In addition, Syria recieved its first international financial rating, by Capital Intelligence which is based in Cyprys but owns a subsidiary in Lebanon. This rating of (BB minus) of Syria's foreign credit profile is important as it highlights Syria's strong solvency and liquidity indicators, hence Syria's commitment to economic reform. The usual weaknesses of political risk and underdeveloped financiall system are still relavent, but achieving this rating is a step forward for Syria's economic developments
It has been a good week for Syria..Looking forward to many more to come.
Sunday, September 5, 2010
All those factions that decry the illegitimacy of Abbas's claim that he is representing the Palestinian people, carry a political weight. This political weight is managed by Syria. Palestinian personel, their whereabouts and contacts, is closely monitored in Damascus. One can safely assume that the timing and the content of Mishaal's announcements from Damascus are thoroughly discussed between Syrian and Palestinian officials.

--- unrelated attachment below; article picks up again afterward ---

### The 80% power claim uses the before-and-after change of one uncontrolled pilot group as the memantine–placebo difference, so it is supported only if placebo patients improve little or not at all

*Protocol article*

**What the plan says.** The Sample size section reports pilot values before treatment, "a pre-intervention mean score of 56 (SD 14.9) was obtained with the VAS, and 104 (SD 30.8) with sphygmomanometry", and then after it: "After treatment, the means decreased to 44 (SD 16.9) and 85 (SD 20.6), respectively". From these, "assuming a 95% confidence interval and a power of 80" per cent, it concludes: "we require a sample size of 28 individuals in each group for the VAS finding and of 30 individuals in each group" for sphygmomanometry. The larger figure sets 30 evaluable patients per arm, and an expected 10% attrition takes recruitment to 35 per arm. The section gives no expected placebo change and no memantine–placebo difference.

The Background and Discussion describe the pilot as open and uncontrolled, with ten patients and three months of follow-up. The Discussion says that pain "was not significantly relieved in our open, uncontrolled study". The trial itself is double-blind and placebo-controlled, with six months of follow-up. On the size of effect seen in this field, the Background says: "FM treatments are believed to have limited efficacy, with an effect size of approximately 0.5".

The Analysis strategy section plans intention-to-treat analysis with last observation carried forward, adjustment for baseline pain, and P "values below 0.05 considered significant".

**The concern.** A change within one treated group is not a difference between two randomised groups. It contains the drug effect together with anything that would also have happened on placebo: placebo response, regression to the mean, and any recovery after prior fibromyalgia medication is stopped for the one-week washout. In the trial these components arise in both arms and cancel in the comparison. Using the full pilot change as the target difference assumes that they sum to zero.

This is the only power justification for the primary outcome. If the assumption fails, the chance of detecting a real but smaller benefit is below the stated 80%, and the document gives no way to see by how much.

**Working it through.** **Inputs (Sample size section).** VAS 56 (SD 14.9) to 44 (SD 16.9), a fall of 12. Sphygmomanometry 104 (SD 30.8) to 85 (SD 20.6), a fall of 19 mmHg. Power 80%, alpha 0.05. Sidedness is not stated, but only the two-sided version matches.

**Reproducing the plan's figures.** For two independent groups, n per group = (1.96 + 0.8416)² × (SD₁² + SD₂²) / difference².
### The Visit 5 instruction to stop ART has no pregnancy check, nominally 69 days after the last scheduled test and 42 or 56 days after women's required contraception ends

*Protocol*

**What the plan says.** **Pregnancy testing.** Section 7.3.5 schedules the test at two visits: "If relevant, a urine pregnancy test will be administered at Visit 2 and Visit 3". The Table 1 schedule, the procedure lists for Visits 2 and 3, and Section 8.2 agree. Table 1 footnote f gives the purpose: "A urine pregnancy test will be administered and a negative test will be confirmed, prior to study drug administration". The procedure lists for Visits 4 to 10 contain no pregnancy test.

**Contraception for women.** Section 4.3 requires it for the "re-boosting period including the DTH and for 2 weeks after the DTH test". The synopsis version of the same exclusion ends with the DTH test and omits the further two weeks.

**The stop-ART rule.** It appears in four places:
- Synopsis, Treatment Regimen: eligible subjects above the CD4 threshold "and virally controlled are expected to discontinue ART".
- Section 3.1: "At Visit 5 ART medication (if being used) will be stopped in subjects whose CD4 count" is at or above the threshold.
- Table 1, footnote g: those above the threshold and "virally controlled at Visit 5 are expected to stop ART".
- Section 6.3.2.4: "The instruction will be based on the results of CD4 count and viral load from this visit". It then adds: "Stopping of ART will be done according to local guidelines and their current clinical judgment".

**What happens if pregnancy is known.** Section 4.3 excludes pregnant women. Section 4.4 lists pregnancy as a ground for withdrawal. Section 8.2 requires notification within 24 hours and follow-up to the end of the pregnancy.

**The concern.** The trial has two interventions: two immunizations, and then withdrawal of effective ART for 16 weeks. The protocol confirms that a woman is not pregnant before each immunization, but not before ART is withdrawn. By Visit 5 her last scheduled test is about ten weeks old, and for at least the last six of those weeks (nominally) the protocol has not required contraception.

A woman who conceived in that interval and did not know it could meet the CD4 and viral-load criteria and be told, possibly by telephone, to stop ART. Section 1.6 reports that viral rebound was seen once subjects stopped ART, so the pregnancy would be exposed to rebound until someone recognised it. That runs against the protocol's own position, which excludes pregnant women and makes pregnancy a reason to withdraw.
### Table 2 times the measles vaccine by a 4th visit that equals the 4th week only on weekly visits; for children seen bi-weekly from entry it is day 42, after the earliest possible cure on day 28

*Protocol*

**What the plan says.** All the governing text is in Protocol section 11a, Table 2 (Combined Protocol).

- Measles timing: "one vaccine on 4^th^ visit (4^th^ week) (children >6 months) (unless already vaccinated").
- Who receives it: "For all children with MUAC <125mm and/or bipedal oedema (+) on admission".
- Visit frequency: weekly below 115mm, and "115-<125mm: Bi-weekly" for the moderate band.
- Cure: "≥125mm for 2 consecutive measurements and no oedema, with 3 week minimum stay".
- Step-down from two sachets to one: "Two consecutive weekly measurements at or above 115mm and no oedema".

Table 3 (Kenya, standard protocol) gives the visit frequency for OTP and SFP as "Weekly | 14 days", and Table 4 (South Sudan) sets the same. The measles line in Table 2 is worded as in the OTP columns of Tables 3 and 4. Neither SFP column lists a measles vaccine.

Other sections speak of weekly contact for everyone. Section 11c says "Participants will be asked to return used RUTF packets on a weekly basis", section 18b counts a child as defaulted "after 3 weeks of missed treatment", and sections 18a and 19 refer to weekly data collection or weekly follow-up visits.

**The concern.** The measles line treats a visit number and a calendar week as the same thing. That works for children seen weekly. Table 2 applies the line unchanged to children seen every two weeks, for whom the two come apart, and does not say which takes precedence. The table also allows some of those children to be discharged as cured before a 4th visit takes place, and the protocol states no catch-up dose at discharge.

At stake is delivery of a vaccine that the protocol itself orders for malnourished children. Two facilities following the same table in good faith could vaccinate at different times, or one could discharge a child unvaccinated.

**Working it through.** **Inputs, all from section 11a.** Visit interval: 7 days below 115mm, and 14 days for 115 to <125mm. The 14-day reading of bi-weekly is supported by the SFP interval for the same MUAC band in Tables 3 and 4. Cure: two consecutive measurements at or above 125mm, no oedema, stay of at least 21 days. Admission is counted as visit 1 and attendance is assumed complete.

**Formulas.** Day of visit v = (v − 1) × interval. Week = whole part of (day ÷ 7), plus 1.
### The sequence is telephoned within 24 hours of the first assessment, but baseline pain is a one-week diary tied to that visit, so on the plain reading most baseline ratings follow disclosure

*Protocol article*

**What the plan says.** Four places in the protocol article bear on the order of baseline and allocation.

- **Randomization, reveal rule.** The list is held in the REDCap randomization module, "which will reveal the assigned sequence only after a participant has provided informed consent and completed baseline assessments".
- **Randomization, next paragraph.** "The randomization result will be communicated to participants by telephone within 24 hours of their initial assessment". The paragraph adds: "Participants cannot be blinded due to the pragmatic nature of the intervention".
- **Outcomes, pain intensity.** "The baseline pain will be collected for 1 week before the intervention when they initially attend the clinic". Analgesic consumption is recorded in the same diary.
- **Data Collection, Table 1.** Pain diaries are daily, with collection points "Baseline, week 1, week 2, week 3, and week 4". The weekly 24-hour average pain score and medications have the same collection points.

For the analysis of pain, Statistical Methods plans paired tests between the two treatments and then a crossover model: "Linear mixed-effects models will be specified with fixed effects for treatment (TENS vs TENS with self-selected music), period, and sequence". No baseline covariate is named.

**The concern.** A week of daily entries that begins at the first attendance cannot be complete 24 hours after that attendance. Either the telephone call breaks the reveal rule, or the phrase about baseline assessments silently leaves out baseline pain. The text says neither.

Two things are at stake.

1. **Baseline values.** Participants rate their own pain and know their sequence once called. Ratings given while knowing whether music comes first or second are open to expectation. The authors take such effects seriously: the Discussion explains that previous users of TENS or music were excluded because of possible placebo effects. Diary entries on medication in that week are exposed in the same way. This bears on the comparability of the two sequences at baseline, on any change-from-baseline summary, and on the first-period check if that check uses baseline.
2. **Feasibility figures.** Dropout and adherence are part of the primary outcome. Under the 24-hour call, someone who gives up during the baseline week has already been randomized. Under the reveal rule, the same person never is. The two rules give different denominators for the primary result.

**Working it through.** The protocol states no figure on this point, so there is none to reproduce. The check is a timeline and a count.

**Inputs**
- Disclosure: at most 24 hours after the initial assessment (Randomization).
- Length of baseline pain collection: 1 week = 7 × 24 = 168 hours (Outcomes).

Characterizing Syria's involvement in Palestinian affairs thru Hamas and others, as a political card in Syria's hand, is a gross understatement. For one, it leads to the false assumption that this relation can be dismanteld given that the appropriate price can be offored to Syria. The other false assumption would be that one can isolate Syria's role in Palestinian affairs from Syria's interest in a malleable Lebanon and Syria's interest in a friendly Iraq.
Declaring the defense of "Arab Rights" as Syria has done over the past 40 years, has created an expectation parameter, noticable and measured by all the politically relavent groups in Syria. This parameter shaped Syria's proclaimed role in the region as the defender of Palestinian rights of return and land. This parameter is at the same time independent from any pragmatism expressed by one Syrian official or another. No one, in the current Syrian political configuration can overide or undermine the interlocked relation between Syria and the proclaimed Palestinian and Arab rights, as it has defined and informed Syrian foreign policy for over 40 years.
Syria was able to manage its involvement in Palestinian affairs, especially after Arafat's death. Syria extended its perspective on Palestinian concerns to third parties like Saudi Arabia and Qatar, Iran and Turkey in the last 10 years. Syria kept its pressure on Egypt with regards to the terms of a Palestinian - Palestinian reconciliation (The Egyptian Paper 2010).